Dissertation/Thesis Abstract

Gender influences on help seeking among men and women with chronic pain
by LaGrange, Sarah J., Ph.D., Indiana University, 2014, 73; 3637160
Abstract (Summary)

Previous research has supported the notion that significantly more women than men seek help for chronic pain. This study aims to understand gender differences in how, when, and from whom individuals seek help for chronic pain. In particular, many aspects of masculinity have been demonstrated to inhibit help seeking. Participants were a sample of patients seeking treatment at a pain treatment facility. It was hypothesized that there would be a greater discrepancy between pain self-reported on paper versus in person by men than would be by women. It was also hypothesized that higher conformity to masculine norms would be positively related to greater self-report discrepancy. Additionally, the author expected to find gender differences in the amount of time between the onset of pain and disclosure of pain as well as medical help seeking. Again, it was anticipated that greater delays in disclosure and medical help seeking would be related to higher conformity to masculine norms. Moreover, conformity to masculine norms was expected to mediate gender differences in help seeking. The author also hypothesized that the type of people to whom pain is first disclosed would differ based on differences in gender and conformity to masculine norms.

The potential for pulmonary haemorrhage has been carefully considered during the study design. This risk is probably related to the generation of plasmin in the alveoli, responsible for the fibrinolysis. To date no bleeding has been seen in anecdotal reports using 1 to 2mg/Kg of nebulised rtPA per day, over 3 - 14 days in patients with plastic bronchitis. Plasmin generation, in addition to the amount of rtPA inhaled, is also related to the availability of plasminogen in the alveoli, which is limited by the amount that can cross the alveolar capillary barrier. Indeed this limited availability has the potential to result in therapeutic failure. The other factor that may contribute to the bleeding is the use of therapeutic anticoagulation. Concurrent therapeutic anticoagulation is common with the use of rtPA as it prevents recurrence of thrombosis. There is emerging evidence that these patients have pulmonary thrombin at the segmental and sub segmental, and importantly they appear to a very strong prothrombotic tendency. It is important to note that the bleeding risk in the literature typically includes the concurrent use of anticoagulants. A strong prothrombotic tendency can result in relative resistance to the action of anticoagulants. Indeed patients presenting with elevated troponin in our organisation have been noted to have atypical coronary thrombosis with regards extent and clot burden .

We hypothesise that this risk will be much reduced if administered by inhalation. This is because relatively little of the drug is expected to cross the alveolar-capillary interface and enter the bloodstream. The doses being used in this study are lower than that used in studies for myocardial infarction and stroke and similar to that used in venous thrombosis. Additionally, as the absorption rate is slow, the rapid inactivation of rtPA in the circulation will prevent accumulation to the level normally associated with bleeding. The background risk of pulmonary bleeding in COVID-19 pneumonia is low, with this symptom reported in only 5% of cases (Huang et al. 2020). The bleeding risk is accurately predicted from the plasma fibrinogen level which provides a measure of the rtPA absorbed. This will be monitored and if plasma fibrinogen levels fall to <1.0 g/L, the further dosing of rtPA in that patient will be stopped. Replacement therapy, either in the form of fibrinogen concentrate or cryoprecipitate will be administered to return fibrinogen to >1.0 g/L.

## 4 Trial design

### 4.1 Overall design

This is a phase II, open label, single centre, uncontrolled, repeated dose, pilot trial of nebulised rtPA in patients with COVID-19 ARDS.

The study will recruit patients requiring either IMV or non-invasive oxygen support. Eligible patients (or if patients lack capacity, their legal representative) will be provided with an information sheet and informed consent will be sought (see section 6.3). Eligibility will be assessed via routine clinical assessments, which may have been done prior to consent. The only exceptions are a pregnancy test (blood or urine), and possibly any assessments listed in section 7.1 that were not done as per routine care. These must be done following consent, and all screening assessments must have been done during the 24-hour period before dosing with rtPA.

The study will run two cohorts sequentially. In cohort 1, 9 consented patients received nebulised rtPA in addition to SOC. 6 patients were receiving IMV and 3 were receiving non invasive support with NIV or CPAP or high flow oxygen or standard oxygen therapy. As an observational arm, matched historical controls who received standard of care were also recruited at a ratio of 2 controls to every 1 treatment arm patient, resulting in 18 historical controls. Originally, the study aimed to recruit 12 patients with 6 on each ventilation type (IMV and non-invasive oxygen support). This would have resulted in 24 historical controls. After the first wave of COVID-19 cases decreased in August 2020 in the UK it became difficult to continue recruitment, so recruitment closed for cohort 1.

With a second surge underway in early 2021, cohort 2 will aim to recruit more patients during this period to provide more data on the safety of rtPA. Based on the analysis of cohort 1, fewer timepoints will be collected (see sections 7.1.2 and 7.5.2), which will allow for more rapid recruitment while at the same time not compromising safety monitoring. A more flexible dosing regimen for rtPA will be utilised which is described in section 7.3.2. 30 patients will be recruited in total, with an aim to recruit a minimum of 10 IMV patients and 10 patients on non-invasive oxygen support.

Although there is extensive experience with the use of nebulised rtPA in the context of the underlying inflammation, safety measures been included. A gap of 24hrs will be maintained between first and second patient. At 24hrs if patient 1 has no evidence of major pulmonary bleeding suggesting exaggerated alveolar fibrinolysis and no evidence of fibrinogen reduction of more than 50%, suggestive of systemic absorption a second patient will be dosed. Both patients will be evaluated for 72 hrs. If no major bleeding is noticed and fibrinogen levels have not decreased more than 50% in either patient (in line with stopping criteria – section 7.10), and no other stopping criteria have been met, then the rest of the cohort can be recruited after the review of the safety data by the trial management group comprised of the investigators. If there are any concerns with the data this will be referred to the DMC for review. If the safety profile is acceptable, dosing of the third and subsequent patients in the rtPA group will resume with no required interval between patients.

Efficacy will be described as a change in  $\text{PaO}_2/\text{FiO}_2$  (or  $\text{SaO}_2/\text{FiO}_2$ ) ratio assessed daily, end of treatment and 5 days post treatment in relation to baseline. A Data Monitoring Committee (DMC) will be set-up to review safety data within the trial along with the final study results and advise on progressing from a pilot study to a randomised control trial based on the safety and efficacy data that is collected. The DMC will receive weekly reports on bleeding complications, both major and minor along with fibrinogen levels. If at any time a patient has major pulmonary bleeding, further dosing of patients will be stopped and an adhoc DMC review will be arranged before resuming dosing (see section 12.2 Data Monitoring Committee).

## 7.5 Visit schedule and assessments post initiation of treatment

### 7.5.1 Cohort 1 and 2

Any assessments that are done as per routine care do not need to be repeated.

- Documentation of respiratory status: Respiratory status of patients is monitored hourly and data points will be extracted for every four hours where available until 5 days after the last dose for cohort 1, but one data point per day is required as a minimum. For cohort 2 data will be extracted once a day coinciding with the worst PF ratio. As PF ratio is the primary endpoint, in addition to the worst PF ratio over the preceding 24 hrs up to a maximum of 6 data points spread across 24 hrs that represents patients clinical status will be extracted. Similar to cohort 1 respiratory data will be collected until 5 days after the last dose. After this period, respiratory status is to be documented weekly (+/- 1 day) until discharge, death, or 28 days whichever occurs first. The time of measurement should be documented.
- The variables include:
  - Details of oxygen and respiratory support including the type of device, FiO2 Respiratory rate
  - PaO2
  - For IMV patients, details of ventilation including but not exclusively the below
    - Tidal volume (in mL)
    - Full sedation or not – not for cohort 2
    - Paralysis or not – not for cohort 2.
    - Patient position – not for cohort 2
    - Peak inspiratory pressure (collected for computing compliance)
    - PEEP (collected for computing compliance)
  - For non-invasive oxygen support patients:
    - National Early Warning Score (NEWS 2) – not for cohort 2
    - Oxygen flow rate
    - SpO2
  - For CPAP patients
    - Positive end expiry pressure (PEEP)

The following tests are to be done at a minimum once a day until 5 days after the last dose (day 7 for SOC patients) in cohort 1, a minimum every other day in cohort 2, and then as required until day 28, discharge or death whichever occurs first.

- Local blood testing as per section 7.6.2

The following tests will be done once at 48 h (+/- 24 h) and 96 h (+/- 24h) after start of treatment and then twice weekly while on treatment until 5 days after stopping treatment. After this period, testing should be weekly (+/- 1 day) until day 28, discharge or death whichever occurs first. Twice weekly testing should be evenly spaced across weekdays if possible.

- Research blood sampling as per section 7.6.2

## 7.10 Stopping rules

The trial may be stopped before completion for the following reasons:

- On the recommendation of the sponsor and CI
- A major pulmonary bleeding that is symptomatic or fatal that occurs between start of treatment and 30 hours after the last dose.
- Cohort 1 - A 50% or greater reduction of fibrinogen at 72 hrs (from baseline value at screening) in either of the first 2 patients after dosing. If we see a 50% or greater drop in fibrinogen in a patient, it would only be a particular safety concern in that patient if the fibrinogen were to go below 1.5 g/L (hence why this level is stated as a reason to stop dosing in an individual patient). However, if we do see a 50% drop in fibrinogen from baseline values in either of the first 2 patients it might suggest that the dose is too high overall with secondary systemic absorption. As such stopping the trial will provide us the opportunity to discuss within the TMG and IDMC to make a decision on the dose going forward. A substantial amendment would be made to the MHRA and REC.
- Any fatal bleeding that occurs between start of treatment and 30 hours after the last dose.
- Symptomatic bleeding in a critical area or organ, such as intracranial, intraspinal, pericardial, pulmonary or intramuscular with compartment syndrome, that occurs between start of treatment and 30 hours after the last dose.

Indexing (document details)
Advisor: Wong, Y. Joel
Commitee: Estell, David, Gilman, Lynn, Gleckman, Ari D., Steinfeldt, Jesse
School: Indiana University
Department: Education
School Location: United States -- Indiana
Source: DAI-B 76/02(E), Dissertation Abstracts International
Source Type: DISSERTATION
Subjects: Counseling Psychology, Gender studies, Health care management
Keywords: Chronic pain, Conformity to masculine norms, Gender, Gender influence, Help seeking, Pain
Publication Number: 3637160
ISBN: 9781321196771
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